I have been looking into schedules. Even when we read physics, we inquire of each least particle, What then shall I do this morning? How we spend our days is, of course, how we spend our lives. What we do with this hour, and that one, is what we are doing. A schedule defends from chaos and whim. It is a net for catching days. It is a scaffolding on which a worker can stand and labor with both hands at sections of time.
~Annie Dillard, The Writing Life
On the first of each month,
a guest writer
how he or she spends the day.
July 1, 2022: Kirie Pedersen
Every day, I marvel that I get to live almost without sounds of civilization here adjoining the Olympic National Park, where I was born and still live on the same property. Instead, I sleep to the sound of waves on the cliff (May through October when I sleep in a tent right on the cliff), and eagles, seals, great blue herons, and myriad other birds in the wildlife sanctuary I left/created around my cabin built mostly of repurposed materials.
For those of you who don’t know her from the delightful comments she leaves after reading essays in this series, meet Kirie Pedersen. She’s published essays, non-fiction, and fiction in more than fifty literary and general interest magazines. More than fifty. I became aware of her writing because she read a story of mine back in 2013, came looking for me, found Catching Days, and left a comment. The excerpt above is from a letter she wrote me in 2019, when we were talking about our days.
I’m obsessed with where Kirie lives and where she writes. In a wonderful 2017 interview over at The Magnolia Review, Kirie describes her writing spot.
I work in a 10×12 foot hut I call Eagle Cottage because bald eagles nest nearby, and they cackle as I write. Eagle Cottage was repurposed from a 1924 schoolhouse that was being demolished… [It] is lined with journals, poetry, plays, novels, short stories, and books on writing craft. Close beside me are jars of colored pencils and fountain pens.
In that interview, you’ll find more lovely details about her process and her materials, and her Artist Chicken!
Kirie has lived a fascinating life. Earlier this year, I read a piece by her, entitled “Finding Pulali,” which was published in Sunspot Literary Journal. This piece is about where and how she grew up. Before I read it, I didn’t know what Pulali was.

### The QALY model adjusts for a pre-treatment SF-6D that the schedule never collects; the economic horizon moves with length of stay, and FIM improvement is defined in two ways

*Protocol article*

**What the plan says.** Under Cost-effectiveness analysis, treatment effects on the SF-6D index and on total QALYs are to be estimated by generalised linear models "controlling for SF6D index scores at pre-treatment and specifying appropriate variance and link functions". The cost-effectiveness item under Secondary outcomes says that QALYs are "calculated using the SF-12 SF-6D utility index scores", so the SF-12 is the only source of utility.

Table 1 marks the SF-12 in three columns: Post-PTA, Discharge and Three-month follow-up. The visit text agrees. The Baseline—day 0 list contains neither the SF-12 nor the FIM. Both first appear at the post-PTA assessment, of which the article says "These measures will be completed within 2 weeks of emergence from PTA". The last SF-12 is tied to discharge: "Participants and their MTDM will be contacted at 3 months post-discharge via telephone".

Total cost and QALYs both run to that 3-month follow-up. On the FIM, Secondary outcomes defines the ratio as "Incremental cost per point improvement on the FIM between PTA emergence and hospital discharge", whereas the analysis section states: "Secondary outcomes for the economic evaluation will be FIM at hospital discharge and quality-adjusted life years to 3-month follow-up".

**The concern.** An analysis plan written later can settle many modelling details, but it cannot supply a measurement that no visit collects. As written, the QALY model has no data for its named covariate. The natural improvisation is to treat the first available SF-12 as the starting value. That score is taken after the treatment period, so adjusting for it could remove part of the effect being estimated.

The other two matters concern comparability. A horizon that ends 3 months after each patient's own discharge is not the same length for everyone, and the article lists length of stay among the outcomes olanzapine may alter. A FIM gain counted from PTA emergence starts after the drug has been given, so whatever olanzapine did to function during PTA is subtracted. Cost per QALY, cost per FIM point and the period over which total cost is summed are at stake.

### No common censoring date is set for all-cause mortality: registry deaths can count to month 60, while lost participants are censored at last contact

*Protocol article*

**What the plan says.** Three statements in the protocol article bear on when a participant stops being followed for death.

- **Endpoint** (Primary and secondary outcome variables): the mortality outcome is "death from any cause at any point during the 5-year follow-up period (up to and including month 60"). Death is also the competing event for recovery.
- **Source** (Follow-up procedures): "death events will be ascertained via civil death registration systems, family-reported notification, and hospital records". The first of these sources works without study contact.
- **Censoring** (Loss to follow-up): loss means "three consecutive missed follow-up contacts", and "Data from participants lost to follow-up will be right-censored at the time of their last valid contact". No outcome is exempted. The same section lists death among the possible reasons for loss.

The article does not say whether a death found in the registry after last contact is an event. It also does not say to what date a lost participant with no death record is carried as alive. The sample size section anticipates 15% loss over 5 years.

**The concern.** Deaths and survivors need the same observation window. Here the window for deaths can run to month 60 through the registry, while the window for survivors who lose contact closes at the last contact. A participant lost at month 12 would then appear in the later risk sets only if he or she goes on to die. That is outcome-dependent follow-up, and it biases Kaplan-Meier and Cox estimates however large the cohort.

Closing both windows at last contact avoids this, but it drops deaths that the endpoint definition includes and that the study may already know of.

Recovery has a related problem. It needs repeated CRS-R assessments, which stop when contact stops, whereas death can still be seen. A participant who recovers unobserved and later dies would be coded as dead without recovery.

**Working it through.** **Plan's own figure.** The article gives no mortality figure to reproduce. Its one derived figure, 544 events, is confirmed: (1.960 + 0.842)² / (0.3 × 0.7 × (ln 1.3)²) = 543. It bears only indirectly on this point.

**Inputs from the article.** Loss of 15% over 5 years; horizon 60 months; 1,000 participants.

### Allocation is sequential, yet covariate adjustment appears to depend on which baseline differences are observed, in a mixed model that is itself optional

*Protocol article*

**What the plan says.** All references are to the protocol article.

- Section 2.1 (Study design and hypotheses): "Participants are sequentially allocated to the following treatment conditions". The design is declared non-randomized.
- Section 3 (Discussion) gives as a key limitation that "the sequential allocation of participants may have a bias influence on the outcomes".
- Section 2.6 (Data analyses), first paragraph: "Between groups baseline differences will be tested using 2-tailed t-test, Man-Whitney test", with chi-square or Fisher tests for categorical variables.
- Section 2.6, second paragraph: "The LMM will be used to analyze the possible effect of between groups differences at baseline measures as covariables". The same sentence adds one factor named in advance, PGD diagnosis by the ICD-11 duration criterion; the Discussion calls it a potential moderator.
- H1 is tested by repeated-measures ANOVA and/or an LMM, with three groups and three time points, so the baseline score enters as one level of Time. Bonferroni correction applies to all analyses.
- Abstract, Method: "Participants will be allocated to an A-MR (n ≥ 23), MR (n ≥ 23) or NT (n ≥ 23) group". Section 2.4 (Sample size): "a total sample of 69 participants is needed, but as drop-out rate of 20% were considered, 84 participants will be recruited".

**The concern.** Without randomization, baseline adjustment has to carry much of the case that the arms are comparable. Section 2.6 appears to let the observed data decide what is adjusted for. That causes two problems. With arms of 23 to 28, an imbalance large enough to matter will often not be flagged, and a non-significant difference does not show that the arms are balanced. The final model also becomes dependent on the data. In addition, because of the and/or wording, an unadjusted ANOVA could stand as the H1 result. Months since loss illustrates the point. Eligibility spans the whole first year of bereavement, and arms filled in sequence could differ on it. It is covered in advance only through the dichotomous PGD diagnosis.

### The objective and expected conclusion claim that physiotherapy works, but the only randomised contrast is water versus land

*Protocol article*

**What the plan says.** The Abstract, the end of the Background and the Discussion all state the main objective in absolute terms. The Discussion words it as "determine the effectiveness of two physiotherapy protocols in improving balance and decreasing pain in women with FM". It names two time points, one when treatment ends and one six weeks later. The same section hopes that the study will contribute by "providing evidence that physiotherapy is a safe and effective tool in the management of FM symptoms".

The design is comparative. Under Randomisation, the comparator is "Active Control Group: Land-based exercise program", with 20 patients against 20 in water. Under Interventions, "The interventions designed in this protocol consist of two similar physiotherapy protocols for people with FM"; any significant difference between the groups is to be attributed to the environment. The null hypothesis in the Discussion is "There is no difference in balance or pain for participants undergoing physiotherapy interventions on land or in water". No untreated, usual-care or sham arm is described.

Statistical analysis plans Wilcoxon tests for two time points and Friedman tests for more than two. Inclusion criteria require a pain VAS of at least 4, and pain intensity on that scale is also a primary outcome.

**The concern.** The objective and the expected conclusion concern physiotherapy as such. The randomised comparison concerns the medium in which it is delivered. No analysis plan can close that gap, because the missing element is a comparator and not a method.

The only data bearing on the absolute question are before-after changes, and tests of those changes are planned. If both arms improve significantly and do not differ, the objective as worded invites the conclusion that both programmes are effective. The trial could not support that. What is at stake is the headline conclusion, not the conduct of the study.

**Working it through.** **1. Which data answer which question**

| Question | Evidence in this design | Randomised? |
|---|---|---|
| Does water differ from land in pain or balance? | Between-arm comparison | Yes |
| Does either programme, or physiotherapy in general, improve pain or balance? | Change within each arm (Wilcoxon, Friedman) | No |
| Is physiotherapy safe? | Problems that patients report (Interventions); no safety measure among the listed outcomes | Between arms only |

Pulali Point sits pretty much in the middle of the Olympic Peninsula and is itself a small peninsula jutting into Dabob Bay, Hood Canal, and Jackson Cove. The geological formation itself dates from the Eocene Era and is about forty million years old.
I could spend this entire introduction talking about this one piece that is alive with form. Here’s the beginning.
For a graduate workshop, I entitled this “Essay in Twelve Genres.” Feedback: The word genre is phony, unnecessary, and insufficiently ironic, a pretension by someone fancying herself intellectual. I was, they suggested, using genre to seal myself up and be safe.
I too was concerned by the word, but it is the idea that disturbs me. When I try to write about Pulali, I grope for a form that captures my birthplace, my home. I attempt essay, dream, play, story. Word made manifest. Word made flesh.
Kirie had a hard time when each of her parents died in a two-year period while she was living across the country, far away from this world, on the opposite coast in Manhattan. In “In a Dark Time,” she wrote about the despair and depression she suffered and how she brought herself back from it. This essay was snapped up by The Magnolia Review, prompting the interview mentioned above. “In a Dark Time” received the Ink Award, for being the piece that unified the entire issue. It also received a Pushcart nomination. The excerpt below shows the mind/body connection in a number of ways.